Rugby

– Labral tear
– Rotator cuff tear
– Shoulder dislocation

Labral tear
The shoulder is a ball and socket joint but the socket is very shallow – this allows a lot of movement (compare how much more movement you can get at the shoulder than another ball and socket joint, the hip) but it does make it quite inherently unstable. There are, therefore, a few stabilising structures to prevent it dislocating all the time. One of these structures is called the glenoid labrum, which is kind of like an octopus sucker between the ball and socket. A nice picture of this can be seen here. This can be injured in several ways such as when falling on the shoulder, falling on an outstretched hand or making a tackle. Treatment options can be both conservative (such as physiotherapy) or, where necessary, surgery. The labrum doesn’t repair particularly well on its own, but if it is only a minor tear then training the muscles to be strong and supportive can lead to a full relief of pain. For more information on this topic, refer to our blog on this topic.


Rotator cuff tear
rotatorcufftear
As mentioned already, the shoulder is inherently an unstable joint so requires extra stabilising from other soft tissue structures. Apart from the labrum, a group of structures called the rotator cuff muscles have a big role in this stabilisation. The 4 rotator cuff muscles are: supraspinatus, infraspinatus, teres minor and subscapularis.

Rugby, being such a high impact sport, can lead to damage of these small muscles and they can become strained/torn. If it is a partial tear it will often recover on its own although as the symptoms start to settle it will be important to strengthen these muscles with exercises such as this, this and this. Just be aware that you don’t want to start these too soon as it could make things worse – your physio will be able to advise on when these are safe.

In some cases where there is a severe tear surgery may be required to repair the muscle. More information on surgical repair can be found here.


Shoulder dislocation
shoulderdislocation
This could be either the glenohumeral joint (the ‘main’ shoulder joint i.e. the ball and socket part) or the the acromioclavicular joint (where the outer part of the collar bone meets with the acromion process of the shoulder blade – see diagram. For this we will focus on the dislocation at the ball and socket joint.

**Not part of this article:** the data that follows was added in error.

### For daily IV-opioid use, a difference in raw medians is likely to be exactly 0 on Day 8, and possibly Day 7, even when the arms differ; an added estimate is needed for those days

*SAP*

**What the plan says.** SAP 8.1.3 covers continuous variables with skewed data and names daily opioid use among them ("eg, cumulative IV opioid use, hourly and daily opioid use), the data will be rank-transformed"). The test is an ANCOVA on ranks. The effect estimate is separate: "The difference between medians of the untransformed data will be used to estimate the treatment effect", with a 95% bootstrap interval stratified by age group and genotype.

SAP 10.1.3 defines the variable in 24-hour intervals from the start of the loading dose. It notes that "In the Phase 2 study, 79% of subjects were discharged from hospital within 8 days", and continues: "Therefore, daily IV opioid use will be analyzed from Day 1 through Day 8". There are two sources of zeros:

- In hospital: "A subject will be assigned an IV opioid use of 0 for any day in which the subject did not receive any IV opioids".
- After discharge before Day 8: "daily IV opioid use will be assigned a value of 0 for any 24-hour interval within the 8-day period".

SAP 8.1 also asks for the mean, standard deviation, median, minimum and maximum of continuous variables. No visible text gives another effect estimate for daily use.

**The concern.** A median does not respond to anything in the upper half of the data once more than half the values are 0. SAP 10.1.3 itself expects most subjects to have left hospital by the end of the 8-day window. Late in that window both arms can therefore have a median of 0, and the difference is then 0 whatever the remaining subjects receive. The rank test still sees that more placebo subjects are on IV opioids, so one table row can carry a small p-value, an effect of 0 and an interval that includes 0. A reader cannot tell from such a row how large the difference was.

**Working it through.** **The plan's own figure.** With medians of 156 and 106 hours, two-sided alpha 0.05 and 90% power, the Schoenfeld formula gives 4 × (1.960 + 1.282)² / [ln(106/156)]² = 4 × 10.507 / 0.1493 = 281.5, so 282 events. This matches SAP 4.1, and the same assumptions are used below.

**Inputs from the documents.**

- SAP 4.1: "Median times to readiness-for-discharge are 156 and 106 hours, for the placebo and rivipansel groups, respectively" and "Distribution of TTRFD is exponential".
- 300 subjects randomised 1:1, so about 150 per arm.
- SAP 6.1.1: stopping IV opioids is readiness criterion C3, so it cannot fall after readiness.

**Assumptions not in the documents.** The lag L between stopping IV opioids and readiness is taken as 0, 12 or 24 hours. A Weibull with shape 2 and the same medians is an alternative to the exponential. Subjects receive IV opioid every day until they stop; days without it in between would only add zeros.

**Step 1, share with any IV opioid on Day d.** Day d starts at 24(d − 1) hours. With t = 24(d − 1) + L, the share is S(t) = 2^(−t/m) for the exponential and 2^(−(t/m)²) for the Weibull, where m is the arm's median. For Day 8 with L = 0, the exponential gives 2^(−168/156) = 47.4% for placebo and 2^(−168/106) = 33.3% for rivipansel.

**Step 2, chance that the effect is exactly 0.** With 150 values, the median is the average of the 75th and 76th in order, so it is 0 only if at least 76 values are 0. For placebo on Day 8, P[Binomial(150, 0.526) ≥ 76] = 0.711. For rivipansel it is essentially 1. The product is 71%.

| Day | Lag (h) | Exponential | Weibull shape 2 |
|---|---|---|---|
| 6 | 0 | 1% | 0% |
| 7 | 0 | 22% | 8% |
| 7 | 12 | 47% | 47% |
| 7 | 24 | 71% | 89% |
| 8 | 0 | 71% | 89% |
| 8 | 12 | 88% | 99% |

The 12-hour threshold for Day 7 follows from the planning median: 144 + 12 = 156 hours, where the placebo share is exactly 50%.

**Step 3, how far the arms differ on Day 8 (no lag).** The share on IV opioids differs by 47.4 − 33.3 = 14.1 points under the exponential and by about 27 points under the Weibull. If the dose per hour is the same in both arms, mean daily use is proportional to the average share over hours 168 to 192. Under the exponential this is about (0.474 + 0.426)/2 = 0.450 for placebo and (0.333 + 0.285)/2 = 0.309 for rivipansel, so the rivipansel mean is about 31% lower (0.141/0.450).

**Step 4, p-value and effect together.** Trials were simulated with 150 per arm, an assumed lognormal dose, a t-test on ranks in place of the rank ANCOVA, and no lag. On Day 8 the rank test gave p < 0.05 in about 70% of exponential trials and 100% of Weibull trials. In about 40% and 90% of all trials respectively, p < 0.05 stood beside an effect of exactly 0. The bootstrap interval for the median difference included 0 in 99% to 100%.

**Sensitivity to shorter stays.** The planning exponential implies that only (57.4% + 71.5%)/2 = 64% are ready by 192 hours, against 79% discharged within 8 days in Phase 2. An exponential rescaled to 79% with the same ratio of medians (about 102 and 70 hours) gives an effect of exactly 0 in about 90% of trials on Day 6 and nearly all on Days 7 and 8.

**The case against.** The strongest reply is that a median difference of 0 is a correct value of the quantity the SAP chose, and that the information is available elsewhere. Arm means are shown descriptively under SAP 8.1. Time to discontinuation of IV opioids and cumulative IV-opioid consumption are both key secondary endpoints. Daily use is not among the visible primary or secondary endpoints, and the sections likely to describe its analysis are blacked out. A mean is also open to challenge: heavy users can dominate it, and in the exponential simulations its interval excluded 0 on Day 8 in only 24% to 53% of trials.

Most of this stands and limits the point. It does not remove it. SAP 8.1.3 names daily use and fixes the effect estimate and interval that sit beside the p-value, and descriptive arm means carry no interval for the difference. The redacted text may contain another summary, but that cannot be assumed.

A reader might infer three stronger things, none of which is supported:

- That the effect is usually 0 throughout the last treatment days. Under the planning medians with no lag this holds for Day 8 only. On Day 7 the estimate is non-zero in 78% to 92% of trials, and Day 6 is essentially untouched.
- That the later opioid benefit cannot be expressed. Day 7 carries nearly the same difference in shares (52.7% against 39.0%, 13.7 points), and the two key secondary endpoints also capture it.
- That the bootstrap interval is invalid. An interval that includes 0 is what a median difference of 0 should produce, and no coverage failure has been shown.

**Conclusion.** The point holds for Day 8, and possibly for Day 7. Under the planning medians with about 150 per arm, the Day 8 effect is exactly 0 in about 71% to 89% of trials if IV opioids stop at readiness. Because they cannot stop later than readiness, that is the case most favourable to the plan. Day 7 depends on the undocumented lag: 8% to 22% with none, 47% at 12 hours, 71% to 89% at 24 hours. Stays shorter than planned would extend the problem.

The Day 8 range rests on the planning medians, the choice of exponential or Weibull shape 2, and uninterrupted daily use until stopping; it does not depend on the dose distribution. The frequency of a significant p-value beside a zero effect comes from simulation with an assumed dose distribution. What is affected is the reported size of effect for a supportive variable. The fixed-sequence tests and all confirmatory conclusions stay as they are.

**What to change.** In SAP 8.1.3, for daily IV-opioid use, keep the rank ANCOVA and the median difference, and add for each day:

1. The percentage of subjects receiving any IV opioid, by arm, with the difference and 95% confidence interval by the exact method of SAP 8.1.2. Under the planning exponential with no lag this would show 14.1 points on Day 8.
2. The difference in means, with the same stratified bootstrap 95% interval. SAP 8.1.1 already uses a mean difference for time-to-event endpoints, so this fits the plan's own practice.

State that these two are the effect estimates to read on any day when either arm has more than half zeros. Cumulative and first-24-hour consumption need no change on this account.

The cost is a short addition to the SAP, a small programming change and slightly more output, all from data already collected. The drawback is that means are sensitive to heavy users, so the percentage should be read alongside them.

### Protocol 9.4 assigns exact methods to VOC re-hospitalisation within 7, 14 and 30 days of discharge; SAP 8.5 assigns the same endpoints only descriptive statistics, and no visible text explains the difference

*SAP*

Shoulder dislocations are not uncommon in rugby with it being such a physical game. Essentially what happens is the ball is dislocated out of the socket. The shoulder is particularly susceptible to this as this socket is very shallow and, despite many stabilising structures including muscles, ligaments, joint capsule and the glenoid labrum (see above), if the force is great enough it may be forced out of the socket. The ball may be dislocated forwards, backwards or downwards known as anterior, posterior and inferior dislocations respectively.

There can be some associated bruising of either joint surface, which should settle with time, but there may also be damage to previously mentioned soft tissue structures around the joint so it is important to strengthen these to reduce the chance of future dislocations. Again, some basic strengthening exercises will be important for this, but exactly what these are will depend on the type and severity of dislocation and your physio will be able to advise on this.

In severe cases or when there have been multiple dislocations surgery may be necessary. Again, these will depend on the type of dislocation(s) but a common one is called a Bankart repair, an animation of which can be seen here. Just click shoulder >> Bankart repair.

If surgery is required the rehab will also be required afterwards. This tends to take around 3 months (if returning to contact sports like rugby) and will initially start as some gentle mobility exercises and mobilisations before progressing on to strengthening and working back to full ‘game strength’ from there.